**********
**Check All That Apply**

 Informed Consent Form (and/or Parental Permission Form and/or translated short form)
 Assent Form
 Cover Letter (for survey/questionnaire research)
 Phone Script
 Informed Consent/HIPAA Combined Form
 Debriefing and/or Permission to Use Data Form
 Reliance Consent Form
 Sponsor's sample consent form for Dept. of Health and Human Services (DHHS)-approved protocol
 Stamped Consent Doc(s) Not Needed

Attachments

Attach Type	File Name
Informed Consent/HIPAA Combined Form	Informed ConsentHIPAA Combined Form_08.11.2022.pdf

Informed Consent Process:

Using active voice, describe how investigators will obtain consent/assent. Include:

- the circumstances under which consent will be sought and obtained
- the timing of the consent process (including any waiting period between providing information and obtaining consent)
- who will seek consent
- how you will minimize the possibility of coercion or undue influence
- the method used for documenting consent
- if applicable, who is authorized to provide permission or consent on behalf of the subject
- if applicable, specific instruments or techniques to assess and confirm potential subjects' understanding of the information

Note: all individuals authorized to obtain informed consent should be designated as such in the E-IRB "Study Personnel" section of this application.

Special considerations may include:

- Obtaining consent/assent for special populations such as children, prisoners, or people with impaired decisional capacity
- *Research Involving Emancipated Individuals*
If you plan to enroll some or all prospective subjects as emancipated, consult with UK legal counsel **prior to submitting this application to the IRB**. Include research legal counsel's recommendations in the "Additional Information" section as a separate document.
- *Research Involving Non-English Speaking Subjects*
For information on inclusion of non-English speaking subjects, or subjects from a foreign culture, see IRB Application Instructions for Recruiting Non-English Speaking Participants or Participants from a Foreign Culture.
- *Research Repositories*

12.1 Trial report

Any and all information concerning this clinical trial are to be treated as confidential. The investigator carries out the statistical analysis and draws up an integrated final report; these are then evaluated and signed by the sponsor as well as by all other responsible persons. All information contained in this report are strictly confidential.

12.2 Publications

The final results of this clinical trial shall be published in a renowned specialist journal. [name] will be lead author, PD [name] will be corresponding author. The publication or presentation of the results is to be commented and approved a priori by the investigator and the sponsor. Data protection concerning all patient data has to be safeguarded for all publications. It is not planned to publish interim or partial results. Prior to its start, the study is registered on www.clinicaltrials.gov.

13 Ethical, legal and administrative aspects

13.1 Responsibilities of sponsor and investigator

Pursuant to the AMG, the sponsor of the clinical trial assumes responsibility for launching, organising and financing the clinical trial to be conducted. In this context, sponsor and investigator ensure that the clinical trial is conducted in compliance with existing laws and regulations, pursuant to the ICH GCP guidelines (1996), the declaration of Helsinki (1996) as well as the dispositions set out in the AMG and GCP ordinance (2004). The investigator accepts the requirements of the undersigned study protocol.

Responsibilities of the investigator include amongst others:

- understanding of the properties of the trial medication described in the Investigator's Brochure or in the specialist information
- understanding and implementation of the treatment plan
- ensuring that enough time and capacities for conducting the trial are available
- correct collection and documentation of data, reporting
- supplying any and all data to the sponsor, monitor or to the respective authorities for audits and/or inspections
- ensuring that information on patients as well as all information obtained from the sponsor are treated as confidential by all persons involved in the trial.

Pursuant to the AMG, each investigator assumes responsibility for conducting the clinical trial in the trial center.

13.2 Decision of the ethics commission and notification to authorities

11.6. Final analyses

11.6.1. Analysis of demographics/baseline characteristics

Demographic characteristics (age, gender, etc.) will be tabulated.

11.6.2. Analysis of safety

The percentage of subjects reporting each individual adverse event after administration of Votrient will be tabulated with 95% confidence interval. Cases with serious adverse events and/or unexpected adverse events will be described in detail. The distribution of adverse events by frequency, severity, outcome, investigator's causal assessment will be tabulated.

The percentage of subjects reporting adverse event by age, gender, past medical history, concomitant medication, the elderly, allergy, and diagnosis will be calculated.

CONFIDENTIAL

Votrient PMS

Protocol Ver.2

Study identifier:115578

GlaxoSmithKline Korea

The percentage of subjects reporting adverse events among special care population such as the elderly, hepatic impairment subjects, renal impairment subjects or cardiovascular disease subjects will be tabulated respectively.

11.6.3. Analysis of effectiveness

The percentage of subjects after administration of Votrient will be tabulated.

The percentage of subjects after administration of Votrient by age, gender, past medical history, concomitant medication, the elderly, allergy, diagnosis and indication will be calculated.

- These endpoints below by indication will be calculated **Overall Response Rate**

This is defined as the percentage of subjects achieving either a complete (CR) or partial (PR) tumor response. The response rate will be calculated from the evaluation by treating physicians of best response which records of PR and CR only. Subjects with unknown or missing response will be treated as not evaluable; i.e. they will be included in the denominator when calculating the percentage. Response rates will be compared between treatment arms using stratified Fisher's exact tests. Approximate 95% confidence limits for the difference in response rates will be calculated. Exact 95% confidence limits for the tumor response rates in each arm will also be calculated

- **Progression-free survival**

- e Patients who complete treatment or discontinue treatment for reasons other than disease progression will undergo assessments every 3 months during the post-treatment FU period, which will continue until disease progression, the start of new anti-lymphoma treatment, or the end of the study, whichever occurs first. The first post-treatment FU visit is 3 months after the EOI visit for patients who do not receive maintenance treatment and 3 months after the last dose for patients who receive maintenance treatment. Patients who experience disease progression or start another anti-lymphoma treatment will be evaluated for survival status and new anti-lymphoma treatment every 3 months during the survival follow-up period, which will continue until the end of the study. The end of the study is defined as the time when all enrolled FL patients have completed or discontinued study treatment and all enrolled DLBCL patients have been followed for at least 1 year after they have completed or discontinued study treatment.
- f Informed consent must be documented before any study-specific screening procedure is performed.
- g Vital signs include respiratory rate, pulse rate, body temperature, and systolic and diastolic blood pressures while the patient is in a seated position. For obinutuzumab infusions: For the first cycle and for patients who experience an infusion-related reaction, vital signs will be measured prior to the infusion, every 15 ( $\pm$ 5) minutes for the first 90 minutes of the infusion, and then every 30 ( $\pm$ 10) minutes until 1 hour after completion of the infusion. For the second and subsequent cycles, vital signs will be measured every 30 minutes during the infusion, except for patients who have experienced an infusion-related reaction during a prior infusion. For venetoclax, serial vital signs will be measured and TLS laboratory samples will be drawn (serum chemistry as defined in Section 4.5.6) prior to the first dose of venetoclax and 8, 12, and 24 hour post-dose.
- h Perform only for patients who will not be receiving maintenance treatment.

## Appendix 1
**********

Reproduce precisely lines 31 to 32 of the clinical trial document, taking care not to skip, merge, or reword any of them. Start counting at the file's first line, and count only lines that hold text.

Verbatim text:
12.1 Trial report

Any and all information concerning this clinical trial are to be treated as confidential. The investigator carries out the statistical analysis and draws up an integrated final report; these are then evaluated and signed by the sponsor as well as by all other responsible persons. All information contained in this report are strictly confidential.